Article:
February 9, 2017

Apply For Medicare Savings Program Even If You’re Over Income Limit

By Aaron of Allsup

Medicare beneficiaries who are still working, but struggling financially, may be eligible for help paying their Medicare Part A (hospital insurance) and Part B (medical insurance) premiums.

All 50 states offer financial assistance to low-income people with limited resources. Even those who exceed those financial limits, however, should consider applying for a Medicare Savings Program (MSP) because some income and assets may not be considered.

The 2017 limits have not yet been released, but in 2016, individuals could get help paying for their Medicare premiums if they earned less than $1,208 per month. The limit for married couples was $1,622. The individual limit for resources, or assets, was $7,280, and a married couple must have had less than $10,930 in resources to qualify for assistance.

Limits are slightly higher in Alaska and Hawaii.

No state counts the following as income:

  • The first $20 of all income
  • The first $65 of monthly wages
  • One-half of your monthly wages after the $65 is deducted
  • Food stamps

Resources that are counted include:

  • Money in checking and savings accounts
  • Stocks
  • Bonds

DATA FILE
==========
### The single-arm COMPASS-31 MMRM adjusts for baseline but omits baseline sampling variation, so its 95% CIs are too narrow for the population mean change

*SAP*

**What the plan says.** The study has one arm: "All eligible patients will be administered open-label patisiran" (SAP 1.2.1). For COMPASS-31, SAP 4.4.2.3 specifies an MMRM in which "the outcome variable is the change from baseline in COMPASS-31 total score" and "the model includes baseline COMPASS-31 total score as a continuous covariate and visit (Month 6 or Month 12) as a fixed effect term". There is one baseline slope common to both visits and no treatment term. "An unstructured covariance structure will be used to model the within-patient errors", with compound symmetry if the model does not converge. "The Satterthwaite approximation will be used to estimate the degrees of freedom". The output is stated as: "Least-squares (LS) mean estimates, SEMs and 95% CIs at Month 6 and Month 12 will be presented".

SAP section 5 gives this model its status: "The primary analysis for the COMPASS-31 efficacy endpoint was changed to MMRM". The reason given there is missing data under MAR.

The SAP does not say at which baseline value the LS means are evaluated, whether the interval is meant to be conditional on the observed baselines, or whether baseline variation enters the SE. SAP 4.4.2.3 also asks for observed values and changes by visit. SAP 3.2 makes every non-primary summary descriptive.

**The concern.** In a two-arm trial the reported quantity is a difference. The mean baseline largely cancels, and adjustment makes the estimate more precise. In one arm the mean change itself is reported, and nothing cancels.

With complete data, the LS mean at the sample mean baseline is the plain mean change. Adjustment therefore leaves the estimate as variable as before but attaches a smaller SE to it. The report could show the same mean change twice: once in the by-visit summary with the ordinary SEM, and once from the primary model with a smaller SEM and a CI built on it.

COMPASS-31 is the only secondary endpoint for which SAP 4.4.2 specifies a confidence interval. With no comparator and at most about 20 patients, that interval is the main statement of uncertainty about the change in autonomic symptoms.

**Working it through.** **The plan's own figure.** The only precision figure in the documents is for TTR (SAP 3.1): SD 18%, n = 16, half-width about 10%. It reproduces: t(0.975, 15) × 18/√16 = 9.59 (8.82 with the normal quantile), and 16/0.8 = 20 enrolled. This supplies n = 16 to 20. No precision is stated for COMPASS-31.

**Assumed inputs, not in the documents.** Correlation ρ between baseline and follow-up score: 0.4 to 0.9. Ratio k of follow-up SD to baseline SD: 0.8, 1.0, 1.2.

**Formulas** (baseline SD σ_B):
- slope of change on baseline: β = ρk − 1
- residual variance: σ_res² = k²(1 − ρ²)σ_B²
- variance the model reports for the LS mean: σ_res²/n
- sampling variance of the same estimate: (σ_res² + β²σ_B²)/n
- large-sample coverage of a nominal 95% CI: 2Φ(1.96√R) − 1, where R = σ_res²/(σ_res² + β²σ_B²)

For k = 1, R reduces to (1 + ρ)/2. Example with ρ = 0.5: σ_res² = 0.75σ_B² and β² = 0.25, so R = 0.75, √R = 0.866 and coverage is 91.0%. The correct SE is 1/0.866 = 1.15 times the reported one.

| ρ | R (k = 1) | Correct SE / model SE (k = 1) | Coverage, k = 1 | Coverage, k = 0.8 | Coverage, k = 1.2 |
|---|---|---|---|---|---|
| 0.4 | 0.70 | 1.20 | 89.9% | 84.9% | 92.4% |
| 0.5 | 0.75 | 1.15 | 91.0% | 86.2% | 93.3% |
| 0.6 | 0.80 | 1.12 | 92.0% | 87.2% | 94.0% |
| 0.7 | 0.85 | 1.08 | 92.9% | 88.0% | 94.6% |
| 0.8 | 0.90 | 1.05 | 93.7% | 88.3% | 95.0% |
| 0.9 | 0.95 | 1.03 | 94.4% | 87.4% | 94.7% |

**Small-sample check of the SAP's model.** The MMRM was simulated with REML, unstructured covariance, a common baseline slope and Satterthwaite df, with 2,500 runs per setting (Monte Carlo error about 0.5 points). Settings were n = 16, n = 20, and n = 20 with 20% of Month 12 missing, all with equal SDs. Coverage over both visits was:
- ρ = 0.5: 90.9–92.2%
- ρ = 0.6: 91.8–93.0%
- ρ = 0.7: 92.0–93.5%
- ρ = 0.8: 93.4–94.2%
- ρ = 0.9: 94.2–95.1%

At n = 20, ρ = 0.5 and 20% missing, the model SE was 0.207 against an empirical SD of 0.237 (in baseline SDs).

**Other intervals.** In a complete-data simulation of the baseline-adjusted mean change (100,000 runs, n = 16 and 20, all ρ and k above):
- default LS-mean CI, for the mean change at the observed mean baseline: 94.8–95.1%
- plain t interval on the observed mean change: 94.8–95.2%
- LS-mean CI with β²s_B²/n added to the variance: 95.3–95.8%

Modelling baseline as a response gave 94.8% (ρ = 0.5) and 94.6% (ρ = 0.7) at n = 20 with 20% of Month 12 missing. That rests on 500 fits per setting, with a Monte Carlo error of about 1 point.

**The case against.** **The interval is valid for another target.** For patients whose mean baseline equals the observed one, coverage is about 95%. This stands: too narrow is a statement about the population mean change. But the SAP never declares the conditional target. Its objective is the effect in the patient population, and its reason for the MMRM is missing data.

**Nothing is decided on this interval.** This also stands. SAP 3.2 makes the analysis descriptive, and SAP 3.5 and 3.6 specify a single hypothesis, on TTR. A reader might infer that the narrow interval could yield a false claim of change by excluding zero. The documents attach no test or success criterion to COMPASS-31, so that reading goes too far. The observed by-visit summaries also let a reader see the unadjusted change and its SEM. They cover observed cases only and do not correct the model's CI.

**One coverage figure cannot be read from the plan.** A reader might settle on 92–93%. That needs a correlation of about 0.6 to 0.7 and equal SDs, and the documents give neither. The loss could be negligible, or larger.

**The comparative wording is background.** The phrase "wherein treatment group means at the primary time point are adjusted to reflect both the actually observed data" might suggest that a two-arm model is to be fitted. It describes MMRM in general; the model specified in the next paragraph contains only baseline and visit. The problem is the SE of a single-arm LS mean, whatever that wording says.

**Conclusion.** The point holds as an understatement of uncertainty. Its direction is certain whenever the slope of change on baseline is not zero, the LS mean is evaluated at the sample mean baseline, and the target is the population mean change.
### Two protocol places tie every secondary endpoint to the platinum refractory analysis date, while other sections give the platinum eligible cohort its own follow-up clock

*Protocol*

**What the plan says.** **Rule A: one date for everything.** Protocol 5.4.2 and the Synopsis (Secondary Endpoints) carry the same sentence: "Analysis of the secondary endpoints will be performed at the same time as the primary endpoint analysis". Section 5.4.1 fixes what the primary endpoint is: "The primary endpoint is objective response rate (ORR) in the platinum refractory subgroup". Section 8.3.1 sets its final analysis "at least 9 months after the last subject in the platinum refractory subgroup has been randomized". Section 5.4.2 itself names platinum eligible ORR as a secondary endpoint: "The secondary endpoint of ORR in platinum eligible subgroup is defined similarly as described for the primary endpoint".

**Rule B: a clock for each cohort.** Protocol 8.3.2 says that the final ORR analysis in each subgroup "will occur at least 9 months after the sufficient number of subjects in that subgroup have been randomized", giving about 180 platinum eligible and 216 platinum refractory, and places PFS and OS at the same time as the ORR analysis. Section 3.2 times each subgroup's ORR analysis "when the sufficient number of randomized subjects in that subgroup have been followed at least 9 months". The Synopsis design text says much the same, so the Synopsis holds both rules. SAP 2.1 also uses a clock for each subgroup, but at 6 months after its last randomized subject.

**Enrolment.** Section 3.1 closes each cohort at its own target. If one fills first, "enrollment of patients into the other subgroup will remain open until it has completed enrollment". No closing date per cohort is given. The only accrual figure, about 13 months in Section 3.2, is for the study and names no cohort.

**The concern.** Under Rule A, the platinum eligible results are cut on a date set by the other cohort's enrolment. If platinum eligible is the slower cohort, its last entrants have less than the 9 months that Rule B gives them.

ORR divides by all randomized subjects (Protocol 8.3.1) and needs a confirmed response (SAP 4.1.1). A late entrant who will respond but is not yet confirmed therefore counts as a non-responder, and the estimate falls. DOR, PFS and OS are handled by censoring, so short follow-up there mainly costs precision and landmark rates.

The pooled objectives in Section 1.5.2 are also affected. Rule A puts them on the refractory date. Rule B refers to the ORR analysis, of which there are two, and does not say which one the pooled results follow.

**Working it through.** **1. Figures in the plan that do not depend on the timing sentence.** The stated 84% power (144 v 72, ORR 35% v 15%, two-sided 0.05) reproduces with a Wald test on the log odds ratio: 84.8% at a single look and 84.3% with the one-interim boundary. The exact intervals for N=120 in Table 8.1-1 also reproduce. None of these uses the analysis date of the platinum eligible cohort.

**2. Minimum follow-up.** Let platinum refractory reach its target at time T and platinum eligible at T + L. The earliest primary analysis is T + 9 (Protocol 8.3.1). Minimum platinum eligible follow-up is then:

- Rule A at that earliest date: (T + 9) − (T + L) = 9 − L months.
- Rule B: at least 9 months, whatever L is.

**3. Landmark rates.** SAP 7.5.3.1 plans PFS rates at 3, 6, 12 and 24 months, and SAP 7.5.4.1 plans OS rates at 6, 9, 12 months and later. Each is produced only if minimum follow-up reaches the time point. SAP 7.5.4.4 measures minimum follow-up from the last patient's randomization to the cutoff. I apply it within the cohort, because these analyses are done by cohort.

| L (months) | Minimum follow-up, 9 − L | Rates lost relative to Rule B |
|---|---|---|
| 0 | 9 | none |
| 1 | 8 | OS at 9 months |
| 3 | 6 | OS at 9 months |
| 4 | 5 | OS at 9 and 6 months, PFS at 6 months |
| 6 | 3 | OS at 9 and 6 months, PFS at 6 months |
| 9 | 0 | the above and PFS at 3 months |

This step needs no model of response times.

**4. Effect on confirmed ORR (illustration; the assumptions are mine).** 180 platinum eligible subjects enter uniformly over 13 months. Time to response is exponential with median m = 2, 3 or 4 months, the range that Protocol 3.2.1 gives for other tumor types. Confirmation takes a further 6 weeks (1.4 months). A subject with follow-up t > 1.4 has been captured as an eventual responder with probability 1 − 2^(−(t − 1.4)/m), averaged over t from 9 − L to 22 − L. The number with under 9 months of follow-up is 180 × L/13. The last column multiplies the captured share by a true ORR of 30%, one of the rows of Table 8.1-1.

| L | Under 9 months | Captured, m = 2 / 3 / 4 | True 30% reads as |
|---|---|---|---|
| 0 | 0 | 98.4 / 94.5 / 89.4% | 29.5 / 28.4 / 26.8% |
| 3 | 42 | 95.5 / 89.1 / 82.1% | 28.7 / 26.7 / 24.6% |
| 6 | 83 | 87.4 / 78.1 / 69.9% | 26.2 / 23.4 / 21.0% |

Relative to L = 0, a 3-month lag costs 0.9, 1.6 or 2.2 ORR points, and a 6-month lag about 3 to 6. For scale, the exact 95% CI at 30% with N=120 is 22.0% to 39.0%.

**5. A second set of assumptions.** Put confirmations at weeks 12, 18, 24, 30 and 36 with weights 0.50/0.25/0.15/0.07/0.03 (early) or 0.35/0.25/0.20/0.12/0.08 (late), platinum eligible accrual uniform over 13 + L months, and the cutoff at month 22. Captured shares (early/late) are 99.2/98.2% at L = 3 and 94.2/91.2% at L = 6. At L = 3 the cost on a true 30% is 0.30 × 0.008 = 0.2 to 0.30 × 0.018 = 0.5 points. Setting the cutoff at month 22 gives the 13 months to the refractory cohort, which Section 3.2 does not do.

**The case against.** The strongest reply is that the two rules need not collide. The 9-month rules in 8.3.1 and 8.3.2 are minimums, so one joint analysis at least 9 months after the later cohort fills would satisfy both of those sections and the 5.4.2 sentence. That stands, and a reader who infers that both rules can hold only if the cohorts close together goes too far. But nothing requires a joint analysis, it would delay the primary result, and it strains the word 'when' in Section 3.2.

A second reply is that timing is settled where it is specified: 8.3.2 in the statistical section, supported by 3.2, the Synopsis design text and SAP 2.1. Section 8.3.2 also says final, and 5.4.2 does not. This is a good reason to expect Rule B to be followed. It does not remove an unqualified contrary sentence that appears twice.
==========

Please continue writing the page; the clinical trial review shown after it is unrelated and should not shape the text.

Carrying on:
Countable resources do not include:

  • Your home
  • One car
  • Life insurance with a cash value of less than $1,500
  • Wedding and engagement rings
  • Up to $1,500 for burial expenses each for you and your wife
  • Furniture
  • Other household and personal items

If you answer yes to the following questions, call your state’s Medicaid program and ask if you are eligible for an MSP.

  1. Do you have, or are you eligible, for Medicare Part A?
  2. Is your income at or below the income limits listed above?
  3. Do you have limited resources that are below the limits listed above?

It's important to call or fill out an application if you think you could qualify for savings—even if your income or resources are higher than the amounts listed here.

Click here for more information on the Medicare Savings Programs.

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